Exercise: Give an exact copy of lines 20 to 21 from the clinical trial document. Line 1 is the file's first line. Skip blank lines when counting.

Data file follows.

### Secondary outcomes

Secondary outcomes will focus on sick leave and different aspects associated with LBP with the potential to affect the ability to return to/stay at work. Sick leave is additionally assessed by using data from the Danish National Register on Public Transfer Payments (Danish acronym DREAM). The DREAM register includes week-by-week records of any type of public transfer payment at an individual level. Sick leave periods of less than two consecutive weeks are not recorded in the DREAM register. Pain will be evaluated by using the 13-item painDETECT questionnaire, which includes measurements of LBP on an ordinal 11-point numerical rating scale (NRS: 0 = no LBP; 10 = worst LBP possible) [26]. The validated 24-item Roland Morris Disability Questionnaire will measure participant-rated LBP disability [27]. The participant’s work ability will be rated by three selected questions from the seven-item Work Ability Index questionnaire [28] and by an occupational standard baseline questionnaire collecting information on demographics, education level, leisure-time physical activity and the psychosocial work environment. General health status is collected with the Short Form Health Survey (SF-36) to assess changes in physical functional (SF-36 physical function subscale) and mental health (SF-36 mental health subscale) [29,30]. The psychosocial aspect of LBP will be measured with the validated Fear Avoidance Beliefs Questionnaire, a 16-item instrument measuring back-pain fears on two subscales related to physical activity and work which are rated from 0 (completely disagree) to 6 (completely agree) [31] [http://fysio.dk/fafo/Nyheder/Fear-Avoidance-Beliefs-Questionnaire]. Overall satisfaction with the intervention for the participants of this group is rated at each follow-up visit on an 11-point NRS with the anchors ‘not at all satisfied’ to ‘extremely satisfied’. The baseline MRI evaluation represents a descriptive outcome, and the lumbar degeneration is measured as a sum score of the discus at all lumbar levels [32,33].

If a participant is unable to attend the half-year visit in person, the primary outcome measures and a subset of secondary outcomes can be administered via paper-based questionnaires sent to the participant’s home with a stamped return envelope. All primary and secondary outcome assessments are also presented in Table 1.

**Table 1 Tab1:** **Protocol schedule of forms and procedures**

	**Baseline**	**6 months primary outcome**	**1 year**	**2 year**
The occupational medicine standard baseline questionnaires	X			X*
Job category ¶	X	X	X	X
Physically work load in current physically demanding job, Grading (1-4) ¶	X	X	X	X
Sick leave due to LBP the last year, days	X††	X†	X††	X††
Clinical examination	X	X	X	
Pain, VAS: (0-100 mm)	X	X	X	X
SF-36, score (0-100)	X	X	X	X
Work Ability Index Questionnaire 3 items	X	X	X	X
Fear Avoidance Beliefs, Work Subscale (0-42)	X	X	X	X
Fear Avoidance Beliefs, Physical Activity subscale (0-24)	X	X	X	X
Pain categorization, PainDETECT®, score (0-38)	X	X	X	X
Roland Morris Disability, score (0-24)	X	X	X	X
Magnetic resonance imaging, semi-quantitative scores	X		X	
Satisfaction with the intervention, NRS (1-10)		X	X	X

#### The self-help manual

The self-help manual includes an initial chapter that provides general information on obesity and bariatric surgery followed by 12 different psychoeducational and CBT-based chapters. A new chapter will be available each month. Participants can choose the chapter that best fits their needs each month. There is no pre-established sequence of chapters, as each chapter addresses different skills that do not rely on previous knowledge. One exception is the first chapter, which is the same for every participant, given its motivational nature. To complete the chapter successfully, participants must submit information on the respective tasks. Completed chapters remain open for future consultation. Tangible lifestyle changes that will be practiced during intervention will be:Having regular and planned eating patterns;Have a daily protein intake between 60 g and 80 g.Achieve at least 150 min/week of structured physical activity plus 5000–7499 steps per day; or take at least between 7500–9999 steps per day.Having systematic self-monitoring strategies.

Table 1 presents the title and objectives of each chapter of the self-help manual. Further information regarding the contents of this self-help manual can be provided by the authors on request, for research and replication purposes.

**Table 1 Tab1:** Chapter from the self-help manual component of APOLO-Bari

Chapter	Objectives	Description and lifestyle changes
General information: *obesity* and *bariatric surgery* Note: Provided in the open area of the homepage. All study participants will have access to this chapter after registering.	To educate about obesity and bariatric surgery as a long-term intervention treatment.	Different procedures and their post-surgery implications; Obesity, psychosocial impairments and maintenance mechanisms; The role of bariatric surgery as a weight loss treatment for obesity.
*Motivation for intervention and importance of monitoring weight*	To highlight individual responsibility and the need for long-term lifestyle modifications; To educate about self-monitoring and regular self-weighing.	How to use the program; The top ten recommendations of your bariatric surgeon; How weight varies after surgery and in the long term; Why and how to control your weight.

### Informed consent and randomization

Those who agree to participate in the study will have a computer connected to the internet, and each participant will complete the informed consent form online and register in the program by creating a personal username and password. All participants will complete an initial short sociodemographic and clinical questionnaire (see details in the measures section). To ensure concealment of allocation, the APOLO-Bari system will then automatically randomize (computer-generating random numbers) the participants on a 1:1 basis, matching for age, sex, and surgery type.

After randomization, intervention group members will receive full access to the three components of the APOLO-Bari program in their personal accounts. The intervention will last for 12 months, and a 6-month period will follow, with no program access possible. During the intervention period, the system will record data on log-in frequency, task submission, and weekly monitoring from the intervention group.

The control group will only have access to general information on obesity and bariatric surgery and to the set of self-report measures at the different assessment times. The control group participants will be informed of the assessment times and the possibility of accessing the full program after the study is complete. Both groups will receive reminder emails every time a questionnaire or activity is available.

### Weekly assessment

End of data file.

#### The self-help manual

The self-help manual includes an initial chapter that provides general information on obesity and bariatric surgery followed by 12 different psychoeducational and CBT-based chapters. A new chapter will be available each month. Participants can choose the chapter that best fits their needs each month. There is no pre-established sequence of chapters, as each chapter addresses different skills that do not rely on previous knowledge. One exception is the first chapter, which is the same for every participant, given its motivational nature. To complete the chapter successfully, participants must submit information on the respective tasks. Completed chapters remain open for future consultation. Tangible lifestyle changes that will be practiced during intervention will be:Having regular and planned eating patterns;Have a daily protein intake between 60 g and 80 g.Achieve at least 150 min/week of structured physical activity plus 5000–7499 steps per day; or take at least between 7500–9999 steps per day.Having systematic self-monitoring strategies.